London, York, Edinburgh, and the Scottish Highlands
12.07.2011 - 19.07.2011 60 °F
Since it's 10:12 PM and I haven't had a lot of sleep, the update will be short, but I'm frankly quite glad I'm even updating! Attempting to find WiFi that actually works on this trip has been its own journey. Hotels either don't offer it or are stingy and want you to spend millions for a few minutes. That's why I love the Best Western Castle Green here in Kendal. Great hospitality and free WiFi!
So, where to begin (as the photos are slowly uploading...will have to erase the memory card to make room)...
London was delightful as always, and fortunately it wasn't as hot as it was last year. Once we settled into our hotel (quaint and a little old, but comfortable and clean), we took a stroll down through Hyde Park and saw Buckingham Palace. We started to get a little hungry, so a trip to Henry's Cafe and Bar on Picadilly just across from the park hit the spot--An excellent place to start the trip. The next morning we departed for our morning tour (which left much to be desired--I'm glad that wasn't our only introduction to the city) and left when we reached Westminster Abbey to catch the water taxi up the river to the Tower of London. I was so grateful to have ordered our tickets early and to have more time to spend in the Tower. We were able to really look at the tower, see all the different areas, and enjoy the weather. We headed back up the river to the Westminster drop off and walked back to the hotel by way of Trafalgar Square and Regent Street. Though it was quite busy, the weather held up and managed to be nice.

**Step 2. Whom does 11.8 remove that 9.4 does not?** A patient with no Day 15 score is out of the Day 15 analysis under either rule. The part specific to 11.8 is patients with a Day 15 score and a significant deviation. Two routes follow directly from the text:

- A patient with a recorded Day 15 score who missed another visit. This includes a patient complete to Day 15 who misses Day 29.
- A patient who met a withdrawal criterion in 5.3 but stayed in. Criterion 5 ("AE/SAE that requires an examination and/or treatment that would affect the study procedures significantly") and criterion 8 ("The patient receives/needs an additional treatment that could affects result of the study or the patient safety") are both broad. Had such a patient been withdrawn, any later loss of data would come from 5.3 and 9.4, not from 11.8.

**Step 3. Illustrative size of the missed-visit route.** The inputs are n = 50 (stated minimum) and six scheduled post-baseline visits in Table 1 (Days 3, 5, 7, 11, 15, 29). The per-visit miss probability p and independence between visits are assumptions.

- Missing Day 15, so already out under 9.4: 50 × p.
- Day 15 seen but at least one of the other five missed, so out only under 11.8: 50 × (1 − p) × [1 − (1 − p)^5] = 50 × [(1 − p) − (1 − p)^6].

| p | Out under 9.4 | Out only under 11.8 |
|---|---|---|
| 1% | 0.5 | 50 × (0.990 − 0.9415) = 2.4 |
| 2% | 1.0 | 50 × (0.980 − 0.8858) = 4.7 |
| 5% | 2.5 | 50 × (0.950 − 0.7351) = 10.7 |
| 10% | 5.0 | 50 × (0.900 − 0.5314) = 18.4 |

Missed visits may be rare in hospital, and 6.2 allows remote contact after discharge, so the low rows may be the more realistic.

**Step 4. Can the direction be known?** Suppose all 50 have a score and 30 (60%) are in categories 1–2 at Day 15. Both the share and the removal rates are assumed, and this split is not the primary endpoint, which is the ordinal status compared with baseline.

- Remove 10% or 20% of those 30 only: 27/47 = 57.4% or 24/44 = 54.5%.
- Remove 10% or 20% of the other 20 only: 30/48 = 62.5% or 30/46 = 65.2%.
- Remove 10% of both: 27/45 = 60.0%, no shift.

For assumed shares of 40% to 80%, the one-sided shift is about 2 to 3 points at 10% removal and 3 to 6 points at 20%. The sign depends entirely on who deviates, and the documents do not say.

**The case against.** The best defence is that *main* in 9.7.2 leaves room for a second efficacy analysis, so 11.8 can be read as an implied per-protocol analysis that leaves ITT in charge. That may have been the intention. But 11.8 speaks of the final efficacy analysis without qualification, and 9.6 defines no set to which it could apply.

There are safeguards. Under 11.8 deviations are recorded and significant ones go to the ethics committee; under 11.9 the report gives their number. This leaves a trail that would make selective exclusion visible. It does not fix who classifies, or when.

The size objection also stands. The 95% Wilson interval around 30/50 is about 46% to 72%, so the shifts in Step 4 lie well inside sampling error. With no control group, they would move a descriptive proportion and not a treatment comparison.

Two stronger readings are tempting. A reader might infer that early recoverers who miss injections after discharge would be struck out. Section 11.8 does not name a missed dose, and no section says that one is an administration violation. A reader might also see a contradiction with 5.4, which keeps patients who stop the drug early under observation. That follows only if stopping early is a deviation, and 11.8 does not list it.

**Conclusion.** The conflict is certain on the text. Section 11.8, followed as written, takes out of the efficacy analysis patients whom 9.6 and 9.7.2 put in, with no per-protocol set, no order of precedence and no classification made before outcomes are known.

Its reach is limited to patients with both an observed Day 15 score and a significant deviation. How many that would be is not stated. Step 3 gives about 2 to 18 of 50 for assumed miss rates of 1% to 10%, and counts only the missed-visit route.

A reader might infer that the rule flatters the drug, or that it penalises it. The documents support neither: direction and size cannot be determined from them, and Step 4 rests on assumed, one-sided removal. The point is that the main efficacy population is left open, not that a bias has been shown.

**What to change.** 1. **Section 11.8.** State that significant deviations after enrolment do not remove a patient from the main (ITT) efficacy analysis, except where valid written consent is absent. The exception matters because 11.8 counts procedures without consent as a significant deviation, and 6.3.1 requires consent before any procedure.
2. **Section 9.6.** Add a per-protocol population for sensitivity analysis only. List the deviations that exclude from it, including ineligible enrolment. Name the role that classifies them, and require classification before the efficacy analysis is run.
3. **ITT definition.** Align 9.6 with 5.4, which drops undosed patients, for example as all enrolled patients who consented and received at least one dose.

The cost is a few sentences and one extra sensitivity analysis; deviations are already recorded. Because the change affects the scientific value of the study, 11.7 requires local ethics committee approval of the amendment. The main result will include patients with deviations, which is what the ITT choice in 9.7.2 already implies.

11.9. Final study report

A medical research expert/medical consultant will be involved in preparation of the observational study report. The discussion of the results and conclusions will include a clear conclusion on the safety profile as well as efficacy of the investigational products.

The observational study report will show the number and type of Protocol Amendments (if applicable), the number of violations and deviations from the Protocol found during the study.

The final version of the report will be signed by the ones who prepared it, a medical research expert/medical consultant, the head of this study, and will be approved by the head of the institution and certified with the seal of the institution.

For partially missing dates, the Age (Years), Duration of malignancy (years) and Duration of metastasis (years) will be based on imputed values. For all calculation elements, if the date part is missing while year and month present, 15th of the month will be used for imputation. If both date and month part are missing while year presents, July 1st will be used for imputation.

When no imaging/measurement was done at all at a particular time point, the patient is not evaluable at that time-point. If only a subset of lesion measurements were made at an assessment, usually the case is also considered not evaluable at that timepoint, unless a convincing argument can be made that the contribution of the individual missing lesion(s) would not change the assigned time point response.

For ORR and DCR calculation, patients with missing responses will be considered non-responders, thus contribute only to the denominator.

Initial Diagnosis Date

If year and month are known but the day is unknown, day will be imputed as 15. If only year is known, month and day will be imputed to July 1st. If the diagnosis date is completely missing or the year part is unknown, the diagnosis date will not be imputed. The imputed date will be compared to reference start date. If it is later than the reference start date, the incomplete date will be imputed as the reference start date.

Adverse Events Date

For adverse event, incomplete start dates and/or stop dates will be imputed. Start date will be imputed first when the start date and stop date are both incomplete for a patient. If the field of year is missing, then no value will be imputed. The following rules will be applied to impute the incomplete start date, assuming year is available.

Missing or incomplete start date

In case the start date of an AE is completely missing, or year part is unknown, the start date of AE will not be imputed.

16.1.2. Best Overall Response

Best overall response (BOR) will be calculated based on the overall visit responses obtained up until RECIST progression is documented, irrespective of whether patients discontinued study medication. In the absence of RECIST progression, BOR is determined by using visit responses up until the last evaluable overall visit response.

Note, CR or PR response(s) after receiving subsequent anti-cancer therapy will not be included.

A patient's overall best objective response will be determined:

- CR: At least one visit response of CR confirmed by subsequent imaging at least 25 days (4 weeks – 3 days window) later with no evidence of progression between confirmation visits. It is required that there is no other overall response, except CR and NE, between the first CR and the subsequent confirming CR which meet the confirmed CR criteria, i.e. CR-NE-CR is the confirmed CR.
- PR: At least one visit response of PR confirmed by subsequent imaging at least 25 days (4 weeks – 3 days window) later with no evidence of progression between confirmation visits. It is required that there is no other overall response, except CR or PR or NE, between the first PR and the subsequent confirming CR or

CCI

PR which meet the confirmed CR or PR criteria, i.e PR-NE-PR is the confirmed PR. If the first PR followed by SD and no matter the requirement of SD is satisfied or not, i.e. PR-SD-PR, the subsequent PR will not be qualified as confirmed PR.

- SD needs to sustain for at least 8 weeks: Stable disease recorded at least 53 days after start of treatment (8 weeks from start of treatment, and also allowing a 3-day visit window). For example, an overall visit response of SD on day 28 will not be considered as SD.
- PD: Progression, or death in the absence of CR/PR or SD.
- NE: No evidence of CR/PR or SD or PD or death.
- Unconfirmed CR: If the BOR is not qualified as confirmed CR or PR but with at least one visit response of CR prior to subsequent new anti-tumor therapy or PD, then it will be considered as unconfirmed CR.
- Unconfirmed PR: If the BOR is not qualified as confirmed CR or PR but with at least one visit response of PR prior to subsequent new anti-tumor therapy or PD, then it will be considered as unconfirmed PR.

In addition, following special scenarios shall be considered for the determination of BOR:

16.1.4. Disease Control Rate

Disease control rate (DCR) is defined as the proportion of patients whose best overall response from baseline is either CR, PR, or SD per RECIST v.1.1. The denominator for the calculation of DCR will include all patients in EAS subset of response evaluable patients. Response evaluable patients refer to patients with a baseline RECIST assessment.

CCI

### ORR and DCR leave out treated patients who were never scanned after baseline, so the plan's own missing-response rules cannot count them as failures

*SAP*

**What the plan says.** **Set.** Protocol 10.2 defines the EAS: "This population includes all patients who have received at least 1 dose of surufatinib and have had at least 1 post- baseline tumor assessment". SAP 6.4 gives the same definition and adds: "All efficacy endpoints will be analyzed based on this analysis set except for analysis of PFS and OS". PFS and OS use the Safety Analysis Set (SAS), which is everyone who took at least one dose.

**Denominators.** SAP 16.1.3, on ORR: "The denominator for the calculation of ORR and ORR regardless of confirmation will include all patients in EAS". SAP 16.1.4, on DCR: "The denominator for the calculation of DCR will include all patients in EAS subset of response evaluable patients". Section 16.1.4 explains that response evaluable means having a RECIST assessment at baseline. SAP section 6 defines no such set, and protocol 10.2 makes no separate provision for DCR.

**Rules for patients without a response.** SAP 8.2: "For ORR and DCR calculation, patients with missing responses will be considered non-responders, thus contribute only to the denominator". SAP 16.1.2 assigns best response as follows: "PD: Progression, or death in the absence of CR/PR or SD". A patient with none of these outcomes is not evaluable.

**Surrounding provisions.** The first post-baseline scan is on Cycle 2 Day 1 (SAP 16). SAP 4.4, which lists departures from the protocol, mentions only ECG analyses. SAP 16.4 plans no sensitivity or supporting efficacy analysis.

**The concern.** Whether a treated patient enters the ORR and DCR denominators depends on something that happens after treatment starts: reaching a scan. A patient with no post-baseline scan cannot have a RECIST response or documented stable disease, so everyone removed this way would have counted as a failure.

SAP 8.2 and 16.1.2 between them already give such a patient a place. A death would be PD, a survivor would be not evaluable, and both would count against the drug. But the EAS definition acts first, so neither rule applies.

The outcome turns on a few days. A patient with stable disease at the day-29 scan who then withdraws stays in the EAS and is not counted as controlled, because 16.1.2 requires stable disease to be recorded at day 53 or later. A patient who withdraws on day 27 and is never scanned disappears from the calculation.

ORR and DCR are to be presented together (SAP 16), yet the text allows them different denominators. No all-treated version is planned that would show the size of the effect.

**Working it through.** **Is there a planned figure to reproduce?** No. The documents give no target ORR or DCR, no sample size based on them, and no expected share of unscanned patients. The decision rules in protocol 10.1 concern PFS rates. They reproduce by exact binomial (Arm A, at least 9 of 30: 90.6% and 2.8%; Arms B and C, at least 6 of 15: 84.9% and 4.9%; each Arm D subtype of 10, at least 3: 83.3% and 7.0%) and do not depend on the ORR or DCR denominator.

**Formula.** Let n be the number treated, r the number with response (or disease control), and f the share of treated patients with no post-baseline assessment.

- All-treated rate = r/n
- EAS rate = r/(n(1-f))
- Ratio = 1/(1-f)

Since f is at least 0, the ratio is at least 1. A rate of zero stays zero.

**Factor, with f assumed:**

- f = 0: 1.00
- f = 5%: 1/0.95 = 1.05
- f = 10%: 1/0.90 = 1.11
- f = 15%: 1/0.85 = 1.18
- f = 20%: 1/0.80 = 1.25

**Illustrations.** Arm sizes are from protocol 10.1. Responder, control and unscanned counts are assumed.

The next day we were off for our actual start to the tour, and our first stop (besides the rest areas along the way) was Stratford-Upon-Avon and Shakespeare's birthplace. We stopped to see Anne Hathaway's house and drove into town to visit the birthplace. We learned quite a bit about the mannerisms of the people during that time, most notably that they slept sitting up to keep the evil spirits away (sleeping flat was too similar to a corpse). They also would wear red and dress the boys in dresses for the same reason. The house and the gardens were fascinating, especially to know that the stone floor on the main living room was the original. Weird and neat to think Shakespeare walked there!
We continued on to York and visited the town with the Shambles (the old butcher area--"shambles" was what was left after the animals had been slaughtered) and the York Minster--a grand cathedral reminiscent of Westminster Abbey. We took in the Friday evensong--long but pretty--and had just enough time to make it back to the hotel in time for our welcome drink and dinner. Here's where we started to meet the other people on the trip. Quite a few Aussies and one Kiwi couple, a few people from California and Pennsylvania, and a few from Canada. They are quite a good group--no noisy kids, no whiners, all just a lot of fun.